The commercial implications are huge: not only are Red Bull massive promoters of F1, but any potential sale of the sport by CVC Capital Partners, the controlling shareholder, would be undermined by the loss of one of the world’s biggest brand names. Meanwhile, investigators from the European Union competition commission could have a field day with a £1 billion sport unable to support its teams.

This time last year, Marussia and Caterham both collapsed; now Red Bull and Toro Rosso, their junior team, could be withdrawn.

But there is little sympathy for an outfit who were accused of arrogance as they swept up all the prizes for four years and then poured scorn on Renault, their long-term engine partner, when the French carmaker failed to adapt to the new era of hybrid power. Renault, a leading light in F1 for over three decades, tore up their deal with Red Bull and may also quit F1 unless they rescue the ailing Lotus team.

That has left Red Bull with only the choice of Mercedes or Ferrari to supply power. Talks with Mercedes failed at the first hurdle, while Ferrari are willing to supply their hybrid power pack, but only this year’s version, for 2016. Red Bull refuse to take an engine that will leave them uncompetitive for a third successive year. But there is no way out — it is take it or leave it time.

A source close to Ecclestone told The Times: “Mercedes and Ferrari have this sport by the balls. Without their co-operation, there is no Red Bull and why would they co-operate to help what many people regard as the best outfit in F1? Give them a decent engine and they will beat Merc and Ferrari. And you think they care if Red Bull walk away?”

By the horns: Red Bull’s 11-year power struggle

2004 Red Bull owner Dietrich Mateschitz ends decade-long sponsorship of Sauber and brings in 30-year-old Formula 3000 team owner Christian Horner to find him an F1 team 2005 Horner buys ailing Jaguar, owned by Ford, for a symbolic $1 2006 Adrian Newey, F1’s most successful car designer, moves in as the highest-paid technical chief in F1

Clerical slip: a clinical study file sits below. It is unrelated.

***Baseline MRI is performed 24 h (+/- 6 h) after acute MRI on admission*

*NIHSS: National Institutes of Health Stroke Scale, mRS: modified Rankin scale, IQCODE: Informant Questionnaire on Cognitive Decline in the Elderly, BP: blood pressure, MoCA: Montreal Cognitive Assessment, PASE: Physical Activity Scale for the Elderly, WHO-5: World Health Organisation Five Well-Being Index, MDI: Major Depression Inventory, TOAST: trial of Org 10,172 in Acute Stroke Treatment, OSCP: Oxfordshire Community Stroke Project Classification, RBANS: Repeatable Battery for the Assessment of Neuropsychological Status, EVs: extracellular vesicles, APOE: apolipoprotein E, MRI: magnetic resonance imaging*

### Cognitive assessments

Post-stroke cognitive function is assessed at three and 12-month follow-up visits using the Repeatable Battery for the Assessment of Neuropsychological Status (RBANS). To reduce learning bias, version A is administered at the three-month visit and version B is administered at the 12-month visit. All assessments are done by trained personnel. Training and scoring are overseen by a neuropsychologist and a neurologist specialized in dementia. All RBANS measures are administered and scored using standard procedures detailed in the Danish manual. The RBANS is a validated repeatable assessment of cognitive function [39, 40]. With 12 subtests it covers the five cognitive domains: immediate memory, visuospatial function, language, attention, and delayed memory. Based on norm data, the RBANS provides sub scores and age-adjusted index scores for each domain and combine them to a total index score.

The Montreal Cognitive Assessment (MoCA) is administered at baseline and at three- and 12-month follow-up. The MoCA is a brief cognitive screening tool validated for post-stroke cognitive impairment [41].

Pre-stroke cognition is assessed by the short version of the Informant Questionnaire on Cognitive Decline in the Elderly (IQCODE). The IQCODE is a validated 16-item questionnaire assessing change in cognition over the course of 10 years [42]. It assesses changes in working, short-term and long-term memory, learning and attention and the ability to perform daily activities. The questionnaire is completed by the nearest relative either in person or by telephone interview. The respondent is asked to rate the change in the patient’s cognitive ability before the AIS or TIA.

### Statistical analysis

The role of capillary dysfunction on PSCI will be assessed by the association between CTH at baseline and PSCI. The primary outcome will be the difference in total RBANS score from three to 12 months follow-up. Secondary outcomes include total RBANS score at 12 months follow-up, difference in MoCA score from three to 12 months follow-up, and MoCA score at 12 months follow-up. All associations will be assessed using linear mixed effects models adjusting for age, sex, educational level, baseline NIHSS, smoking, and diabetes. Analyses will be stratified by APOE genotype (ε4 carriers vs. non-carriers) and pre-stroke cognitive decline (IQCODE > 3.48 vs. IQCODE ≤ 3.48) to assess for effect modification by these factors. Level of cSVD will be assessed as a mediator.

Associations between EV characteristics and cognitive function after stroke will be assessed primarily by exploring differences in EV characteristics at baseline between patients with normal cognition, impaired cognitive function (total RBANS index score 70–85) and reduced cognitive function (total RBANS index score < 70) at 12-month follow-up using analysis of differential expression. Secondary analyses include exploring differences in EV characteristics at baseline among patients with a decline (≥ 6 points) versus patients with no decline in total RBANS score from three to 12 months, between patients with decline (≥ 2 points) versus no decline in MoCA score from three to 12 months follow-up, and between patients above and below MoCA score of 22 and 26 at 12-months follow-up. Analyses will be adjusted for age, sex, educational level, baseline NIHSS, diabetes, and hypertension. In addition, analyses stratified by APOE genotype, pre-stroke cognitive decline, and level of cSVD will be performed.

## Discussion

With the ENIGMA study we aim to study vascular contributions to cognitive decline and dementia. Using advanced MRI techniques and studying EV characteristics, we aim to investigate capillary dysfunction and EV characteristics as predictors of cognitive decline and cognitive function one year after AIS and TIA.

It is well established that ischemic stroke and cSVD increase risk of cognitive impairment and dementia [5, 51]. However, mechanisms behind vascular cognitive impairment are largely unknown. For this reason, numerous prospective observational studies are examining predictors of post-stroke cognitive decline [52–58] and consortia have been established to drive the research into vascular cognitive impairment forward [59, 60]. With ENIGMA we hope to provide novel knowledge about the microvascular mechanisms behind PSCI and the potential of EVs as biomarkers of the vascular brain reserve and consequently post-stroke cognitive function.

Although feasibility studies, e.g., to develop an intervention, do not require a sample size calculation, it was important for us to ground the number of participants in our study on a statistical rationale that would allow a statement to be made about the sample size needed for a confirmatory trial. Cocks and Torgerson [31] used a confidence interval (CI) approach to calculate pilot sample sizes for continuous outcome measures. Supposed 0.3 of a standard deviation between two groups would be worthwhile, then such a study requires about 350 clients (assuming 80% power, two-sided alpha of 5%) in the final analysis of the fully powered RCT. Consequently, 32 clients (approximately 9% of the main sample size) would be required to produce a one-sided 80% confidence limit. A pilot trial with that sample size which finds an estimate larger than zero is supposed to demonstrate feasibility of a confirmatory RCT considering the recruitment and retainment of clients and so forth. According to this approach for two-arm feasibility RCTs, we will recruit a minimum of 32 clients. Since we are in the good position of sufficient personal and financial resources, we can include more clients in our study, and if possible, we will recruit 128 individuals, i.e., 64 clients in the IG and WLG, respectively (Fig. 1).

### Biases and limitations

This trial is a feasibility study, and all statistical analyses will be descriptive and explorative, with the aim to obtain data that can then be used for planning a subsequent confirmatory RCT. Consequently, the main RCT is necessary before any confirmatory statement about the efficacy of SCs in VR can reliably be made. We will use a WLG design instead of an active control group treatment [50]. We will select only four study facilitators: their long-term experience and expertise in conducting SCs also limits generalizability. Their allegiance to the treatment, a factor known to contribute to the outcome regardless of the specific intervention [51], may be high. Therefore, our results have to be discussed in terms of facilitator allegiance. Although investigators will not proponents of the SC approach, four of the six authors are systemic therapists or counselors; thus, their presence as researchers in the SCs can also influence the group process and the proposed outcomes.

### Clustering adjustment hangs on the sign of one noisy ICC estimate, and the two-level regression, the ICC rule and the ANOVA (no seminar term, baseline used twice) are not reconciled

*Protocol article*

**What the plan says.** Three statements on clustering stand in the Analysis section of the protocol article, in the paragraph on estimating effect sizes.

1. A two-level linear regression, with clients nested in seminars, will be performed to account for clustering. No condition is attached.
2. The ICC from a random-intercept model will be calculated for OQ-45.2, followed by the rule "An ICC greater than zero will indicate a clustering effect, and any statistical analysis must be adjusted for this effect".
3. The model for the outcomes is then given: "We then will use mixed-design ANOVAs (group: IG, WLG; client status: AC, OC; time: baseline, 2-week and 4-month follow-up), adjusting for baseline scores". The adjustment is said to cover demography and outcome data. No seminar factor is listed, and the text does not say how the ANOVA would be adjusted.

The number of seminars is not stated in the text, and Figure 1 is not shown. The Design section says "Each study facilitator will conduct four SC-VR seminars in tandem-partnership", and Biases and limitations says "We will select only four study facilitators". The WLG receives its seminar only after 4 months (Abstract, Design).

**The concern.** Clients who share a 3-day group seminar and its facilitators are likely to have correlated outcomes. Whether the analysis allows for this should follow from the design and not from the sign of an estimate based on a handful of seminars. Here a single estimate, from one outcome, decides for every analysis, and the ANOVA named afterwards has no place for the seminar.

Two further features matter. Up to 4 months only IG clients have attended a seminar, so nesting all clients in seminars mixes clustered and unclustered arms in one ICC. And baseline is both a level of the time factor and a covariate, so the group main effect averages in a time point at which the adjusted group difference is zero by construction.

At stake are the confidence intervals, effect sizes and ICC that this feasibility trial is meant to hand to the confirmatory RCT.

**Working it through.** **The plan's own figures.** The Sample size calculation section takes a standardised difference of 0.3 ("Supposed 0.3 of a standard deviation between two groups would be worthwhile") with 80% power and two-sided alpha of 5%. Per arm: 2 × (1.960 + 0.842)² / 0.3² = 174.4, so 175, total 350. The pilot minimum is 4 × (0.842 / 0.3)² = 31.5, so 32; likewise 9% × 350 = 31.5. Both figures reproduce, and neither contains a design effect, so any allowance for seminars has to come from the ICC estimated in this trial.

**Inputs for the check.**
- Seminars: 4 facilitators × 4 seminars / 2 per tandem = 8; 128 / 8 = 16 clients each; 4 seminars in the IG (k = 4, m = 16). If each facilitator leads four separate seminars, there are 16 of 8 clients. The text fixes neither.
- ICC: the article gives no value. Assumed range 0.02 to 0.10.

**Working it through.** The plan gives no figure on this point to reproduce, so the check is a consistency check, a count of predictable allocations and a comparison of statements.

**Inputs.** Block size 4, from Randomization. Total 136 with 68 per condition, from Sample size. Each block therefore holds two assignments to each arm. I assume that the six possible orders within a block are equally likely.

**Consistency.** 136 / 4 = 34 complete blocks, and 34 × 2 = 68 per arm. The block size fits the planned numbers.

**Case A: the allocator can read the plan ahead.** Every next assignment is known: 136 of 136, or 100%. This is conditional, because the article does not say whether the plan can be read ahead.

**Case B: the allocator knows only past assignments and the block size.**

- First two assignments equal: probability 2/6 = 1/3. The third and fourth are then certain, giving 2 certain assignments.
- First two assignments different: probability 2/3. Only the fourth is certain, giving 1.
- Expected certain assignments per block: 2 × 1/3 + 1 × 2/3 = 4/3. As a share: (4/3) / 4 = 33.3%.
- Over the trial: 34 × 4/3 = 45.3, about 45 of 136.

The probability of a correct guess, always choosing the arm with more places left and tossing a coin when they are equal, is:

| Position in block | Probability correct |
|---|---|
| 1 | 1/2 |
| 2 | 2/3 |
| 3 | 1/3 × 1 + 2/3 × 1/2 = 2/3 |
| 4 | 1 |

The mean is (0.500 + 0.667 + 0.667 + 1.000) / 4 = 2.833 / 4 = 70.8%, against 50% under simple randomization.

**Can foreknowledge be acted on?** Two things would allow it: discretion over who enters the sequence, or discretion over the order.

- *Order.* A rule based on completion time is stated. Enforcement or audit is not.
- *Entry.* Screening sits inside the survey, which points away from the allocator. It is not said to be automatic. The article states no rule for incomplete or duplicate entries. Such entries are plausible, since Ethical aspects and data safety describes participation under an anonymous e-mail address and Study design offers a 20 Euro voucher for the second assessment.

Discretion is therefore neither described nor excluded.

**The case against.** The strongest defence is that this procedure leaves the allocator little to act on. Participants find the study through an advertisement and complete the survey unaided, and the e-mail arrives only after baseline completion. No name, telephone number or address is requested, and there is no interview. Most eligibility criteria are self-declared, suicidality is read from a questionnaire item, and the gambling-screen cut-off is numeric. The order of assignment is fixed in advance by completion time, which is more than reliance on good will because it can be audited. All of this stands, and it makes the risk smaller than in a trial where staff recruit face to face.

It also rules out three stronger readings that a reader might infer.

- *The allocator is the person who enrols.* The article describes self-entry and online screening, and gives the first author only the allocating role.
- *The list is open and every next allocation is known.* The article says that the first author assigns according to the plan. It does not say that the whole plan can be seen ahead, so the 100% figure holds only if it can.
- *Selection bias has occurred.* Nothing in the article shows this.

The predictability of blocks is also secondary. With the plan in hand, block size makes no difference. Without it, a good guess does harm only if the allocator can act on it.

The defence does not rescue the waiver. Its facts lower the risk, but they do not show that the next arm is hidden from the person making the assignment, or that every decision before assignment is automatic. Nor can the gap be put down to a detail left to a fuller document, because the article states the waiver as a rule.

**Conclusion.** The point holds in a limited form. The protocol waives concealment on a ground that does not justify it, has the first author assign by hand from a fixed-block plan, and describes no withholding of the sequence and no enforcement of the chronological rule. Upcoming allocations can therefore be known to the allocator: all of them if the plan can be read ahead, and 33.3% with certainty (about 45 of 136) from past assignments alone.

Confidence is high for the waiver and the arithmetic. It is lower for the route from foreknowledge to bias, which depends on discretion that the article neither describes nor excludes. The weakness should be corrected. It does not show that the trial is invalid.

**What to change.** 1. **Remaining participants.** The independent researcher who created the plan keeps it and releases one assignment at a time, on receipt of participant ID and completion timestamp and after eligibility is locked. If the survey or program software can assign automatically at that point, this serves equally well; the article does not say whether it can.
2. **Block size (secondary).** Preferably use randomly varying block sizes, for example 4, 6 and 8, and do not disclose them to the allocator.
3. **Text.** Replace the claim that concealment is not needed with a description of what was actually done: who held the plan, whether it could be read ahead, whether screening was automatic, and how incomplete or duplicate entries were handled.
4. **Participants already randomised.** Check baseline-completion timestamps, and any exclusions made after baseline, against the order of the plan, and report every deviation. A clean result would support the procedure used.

2007 Red Bull sign deal with Renault for engines 2009 The breakthrough as Sebastian Vettel gives Red Bull their first grand-prix victory

2010 Vettel wins drivers’ title and Red Bull are the champion constructors for the first time, sparking a run of four consecutive driver and constructor titles

2014 The first F1 test in Jerez in February reveals Renault’s version of new hybrid engine is terrible. Horner’s criticism of his engine partner is searing. Vettel shocks his team by announcing he is quitting for Ferrari

2015 Renault and Red Bull end their partnership, leaving Red Bull and Toro Rosso, their junior team, without an engine maker after Mercedes and Ferrari both say no to supplying their rival

First practice session: 1, N Hülkenberg (Ger, Force India) 1min 44.355sec; 2, N Rosberg (Ger, Mercedes) 1:44.407; 3, S Vettel (Ger, Ferrari) 1:44.986; 4, S Pérez (Mex, Force India) 1:45.146; 5, D Ricciardo (Aus, Red Bull) 1:45.233; 6, C Sainz Jr (Sp, Toro Rosso) 1:45.488; 7, L Hamilton (GB, Mercedes) 1:45.691; 8, V Bottas (Fin, Williams) 1:45.746; 9, M Verstappen (Neth, Toro Rosso) 1:46.203; 10, K Raikkonen (Fin, Ferrari) 1:46.215; 11, J Button (GB, McLaren) 1:46.231; 12, F Massa (Br, Williams) 1:46.333; 13, F Nasr (Br, Sauber-Ferrari) 1:46.747; 14, F Alonso (Sp, McLaren) 1:47.443; 15, P Maldonado (Ven, Lotus) 1:48.006; 16, D Kvyat (Russ, Red Bull) 1:48.096; 17, J Palmer (GB, Lotus) 1:49.094; 18, R Merhi (Sp, Manor) 1:52.994; 19, M Ericsson (Swe, Sauber-Ferrari) 1:54.272; 20, W Stevens (GB, Manor) 1:58.254.